Hamlet’s Tragic Flaw is also his Hamartia which is his fatal flaw. Hamlet’s tragic flaw is what leads to his death in the end. Hamlet’s Tragic Flaw could be seen as a lack of decisiveness, which causes him to suffer from many problems. Hamlet also has issues with trust, as seen when he does not believe that Gertrude was faithful to his father. Hamlet’s Tragic Flaw can be seen as a problem that ultimately leads to his downfall.
Another perplexity in Hamlet’s status as a tragic hero emerges from his tragedy flaw. Given that Hamlet himself fault himself for being tardy in taking justice, readers frequently cite this as his indecision, which is understandable.
Hamlet’s fatal flaw, then, is twofold: he is too reflective and he fails to act when action is called for. Hamlet’s Hamartia of overthinking leads him down a dark path of inaction and despair.
Hamlet instead creates a play in which the actors reenact the same tale that the ghost tells him. His strategy is to observe Claudius’ reaction to the play in order to determine his guilt. Even after Hamlet decides his uncle is guilty, he fails to act immediately. This was an excellent moment to confront Claudius, but Hamlet appears more focused on himself than taking vengeance. Throughout the play, Hamlet suffers from his mother’s choice to marry his uncle again.
Hamlet’s relationship with his mother is one of the main sources of Hamlet’s delay. Hamlet is so distraught by her disloyalty that he can’t bring himself to kill Claudius when he has the chance. Hamlet’s tragic flaw is his inability to take action, which leads to further pain and suffering. Hamlet’s inaction stems from his indecisiveness, cowardice, and preoccupation with revenge. Hamlet’s tragic flaw ultimately destroys him and those around him.
The phrase “Frailty is woman’s name” emphasizes the inherent weakness of women and Hamlet’s conclusion that “women are frail.” The reader understands her actions cause Hamlet to despise women altogether (Act 1, Scene 2, Line 146). Claudius and Gertrude question Hamlet’s sadness in the first Act. They push him to accept his father’s passing and move on with his life.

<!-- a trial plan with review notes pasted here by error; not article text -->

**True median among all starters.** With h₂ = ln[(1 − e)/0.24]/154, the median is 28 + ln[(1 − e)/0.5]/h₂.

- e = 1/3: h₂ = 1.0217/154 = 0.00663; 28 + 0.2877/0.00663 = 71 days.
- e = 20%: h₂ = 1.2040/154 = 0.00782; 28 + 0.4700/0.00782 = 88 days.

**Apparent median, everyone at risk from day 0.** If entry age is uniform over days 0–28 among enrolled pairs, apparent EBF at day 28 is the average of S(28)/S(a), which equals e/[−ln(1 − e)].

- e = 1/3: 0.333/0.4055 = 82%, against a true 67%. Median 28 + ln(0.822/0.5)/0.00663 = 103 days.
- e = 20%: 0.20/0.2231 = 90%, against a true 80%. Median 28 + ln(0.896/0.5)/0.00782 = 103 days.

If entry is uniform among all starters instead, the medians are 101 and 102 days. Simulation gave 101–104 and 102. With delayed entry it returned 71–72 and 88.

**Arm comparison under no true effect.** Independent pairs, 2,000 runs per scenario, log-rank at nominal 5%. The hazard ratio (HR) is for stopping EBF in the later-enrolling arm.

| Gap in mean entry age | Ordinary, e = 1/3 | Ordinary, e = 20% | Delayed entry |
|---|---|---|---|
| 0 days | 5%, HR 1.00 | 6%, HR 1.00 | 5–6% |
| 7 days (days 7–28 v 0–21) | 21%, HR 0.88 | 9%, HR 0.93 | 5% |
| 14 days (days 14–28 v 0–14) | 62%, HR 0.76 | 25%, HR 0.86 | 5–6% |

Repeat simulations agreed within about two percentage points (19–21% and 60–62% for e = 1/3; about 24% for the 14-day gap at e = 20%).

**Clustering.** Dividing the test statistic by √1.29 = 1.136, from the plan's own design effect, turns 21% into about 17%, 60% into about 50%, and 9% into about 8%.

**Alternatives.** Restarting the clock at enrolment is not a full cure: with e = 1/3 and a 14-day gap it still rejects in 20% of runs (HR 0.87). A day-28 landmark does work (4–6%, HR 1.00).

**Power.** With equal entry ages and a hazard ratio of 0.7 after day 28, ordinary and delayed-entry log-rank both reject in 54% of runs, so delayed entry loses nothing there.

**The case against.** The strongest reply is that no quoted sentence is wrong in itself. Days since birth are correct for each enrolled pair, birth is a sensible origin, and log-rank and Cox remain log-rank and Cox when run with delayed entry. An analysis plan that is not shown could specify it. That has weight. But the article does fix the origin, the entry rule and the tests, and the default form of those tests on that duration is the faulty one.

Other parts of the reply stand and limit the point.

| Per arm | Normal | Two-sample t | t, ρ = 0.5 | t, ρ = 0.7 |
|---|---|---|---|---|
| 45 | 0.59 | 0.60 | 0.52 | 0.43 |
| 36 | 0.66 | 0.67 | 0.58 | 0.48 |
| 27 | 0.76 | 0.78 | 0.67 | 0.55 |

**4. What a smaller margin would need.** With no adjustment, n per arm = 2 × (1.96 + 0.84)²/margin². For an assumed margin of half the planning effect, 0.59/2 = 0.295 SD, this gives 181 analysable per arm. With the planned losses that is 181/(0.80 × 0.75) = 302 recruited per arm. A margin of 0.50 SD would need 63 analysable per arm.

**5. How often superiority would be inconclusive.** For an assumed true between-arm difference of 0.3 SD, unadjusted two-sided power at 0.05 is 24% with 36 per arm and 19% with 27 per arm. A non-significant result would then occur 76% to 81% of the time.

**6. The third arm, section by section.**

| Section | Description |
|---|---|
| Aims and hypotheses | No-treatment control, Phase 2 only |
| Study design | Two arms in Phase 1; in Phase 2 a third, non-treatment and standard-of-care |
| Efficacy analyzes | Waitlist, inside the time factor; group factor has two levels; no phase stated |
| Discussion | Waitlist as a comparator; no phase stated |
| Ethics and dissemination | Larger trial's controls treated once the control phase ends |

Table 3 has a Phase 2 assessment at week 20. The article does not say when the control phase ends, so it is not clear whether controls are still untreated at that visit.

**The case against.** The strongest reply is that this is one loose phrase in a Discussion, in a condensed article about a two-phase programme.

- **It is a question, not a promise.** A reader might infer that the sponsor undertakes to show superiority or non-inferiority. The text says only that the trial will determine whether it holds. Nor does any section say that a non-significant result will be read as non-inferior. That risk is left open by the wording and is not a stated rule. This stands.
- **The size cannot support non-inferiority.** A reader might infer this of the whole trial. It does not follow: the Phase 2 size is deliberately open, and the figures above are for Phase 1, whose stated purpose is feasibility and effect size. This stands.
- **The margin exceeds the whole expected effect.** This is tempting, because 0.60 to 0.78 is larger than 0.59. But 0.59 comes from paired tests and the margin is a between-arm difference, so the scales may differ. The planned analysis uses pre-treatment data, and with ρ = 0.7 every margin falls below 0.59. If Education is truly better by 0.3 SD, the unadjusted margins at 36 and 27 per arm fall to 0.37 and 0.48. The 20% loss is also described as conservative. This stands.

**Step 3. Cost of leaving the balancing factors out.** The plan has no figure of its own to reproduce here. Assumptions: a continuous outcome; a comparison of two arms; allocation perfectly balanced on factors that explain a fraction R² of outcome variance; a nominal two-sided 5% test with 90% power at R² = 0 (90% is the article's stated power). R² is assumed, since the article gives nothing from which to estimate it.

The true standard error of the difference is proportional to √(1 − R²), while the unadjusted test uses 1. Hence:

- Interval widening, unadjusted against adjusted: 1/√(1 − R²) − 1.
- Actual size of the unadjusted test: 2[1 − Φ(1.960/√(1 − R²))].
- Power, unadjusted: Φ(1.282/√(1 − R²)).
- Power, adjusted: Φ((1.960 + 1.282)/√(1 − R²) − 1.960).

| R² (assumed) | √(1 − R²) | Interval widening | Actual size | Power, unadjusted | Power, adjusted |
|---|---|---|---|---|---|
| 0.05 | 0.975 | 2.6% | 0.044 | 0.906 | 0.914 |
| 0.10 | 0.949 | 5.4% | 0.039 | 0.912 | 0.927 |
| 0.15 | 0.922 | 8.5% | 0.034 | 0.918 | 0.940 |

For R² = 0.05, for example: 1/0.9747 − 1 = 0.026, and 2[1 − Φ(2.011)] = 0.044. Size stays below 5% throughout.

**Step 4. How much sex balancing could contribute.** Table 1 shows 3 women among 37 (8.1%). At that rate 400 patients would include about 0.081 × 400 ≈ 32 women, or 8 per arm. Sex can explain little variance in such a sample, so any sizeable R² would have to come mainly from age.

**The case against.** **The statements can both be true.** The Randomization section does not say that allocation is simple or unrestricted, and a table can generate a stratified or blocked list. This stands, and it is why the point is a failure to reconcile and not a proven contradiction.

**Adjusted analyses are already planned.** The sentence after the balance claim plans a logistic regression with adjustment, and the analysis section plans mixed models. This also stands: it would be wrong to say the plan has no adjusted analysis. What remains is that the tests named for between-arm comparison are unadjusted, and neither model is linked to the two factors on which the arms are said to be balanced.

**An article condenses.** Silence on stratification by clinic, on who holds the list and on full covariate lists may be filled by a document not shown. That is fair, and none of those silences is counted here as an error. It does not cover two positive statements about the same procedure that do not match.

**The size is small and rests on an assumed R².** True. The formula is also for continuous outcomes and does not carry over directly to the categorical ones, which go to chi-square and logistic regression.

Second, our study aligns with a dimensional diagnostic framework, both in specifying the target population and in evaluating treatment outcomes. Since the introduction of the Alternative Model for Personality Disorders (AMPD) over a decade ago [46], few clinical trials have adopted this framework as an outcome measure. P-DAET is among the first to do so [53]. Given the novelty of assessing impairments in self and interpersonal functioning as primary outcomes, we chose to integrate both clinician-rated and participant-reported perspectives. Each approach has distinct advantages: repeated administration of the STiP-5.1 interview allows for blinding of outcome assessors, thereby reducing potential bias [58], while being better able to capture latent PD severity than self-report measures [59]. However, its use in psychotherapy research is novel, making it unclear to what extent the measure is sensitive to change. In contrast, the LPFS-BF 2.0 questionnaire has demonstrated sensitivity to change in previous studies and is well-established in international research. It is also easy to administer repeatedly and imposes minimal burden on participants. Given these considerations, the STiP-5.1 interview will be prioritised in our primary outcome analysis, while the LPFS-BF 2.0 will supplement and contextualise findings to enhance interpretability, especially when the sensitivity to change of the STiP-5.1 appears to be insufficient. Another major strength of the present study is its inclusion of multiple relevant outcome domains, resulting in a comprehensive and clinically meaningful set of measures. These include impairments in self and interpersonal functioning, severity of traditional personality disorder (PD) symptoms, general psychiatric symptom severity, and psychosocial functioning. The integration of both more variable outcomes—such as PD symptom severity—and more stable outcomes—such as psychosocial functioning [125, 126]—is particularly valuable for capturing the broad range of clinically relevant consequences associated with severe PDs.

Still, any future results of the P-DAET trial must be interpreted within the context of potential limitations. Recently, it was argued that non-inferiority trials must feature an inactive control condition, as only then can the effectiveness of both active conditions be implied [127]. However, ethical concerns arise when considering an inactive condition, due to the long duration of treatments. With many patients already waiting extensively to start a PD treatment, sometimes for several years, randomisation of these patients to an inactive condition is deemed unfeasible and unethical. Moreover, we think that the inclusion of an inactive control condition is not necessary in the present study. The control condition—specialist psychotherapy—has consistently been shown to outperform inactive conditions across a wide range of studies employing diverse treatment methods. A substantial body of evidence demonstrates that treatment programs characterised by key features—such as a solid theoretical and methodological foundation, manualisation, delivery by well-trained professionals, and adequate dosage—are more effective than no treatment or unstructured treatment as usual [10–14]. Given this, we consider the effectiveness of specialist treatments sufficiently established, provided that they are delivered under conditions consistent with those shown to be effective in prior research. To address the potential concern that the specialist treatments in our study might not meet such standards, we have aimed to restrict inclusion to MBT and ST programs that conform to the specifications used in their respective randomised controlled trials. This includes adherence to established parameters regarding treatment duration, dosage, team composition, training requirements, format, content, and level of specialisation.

While Hamlet should acknowledge his hatred of their marriage, he hides it. As Hamlet grows more enraged at their attempts to calm him, Gertrude takes notice of his feelings for Ophelia. She utilizes this as an excuse for Hamlet’s conduct.
Hamlet is aware of the trap his mother set for him and says “the lady doth protest too much, methinks” (Act 3, Scene 2, Line 290). Hamlet knows that Gertrude loves him and wants what is best for him. Hamlet does not trust himself to kill Claudius because he does not want to become like him. Hamlet’s tragic flaw is his inability to act on his thoughts and feelings. Hamlet waits too long to take action which leads to his downfall.
Hamlet could have easily killed Claudius while he was praying but instead he waited until later that night when Claudius was asleep. Hamlet also allowed Rosencrantz and Guildenstern to live which gave Hamlet’s enemies more time to plan his capture. Hamlet’s tragic flaw was his inability to take immediate action and this cost him his life.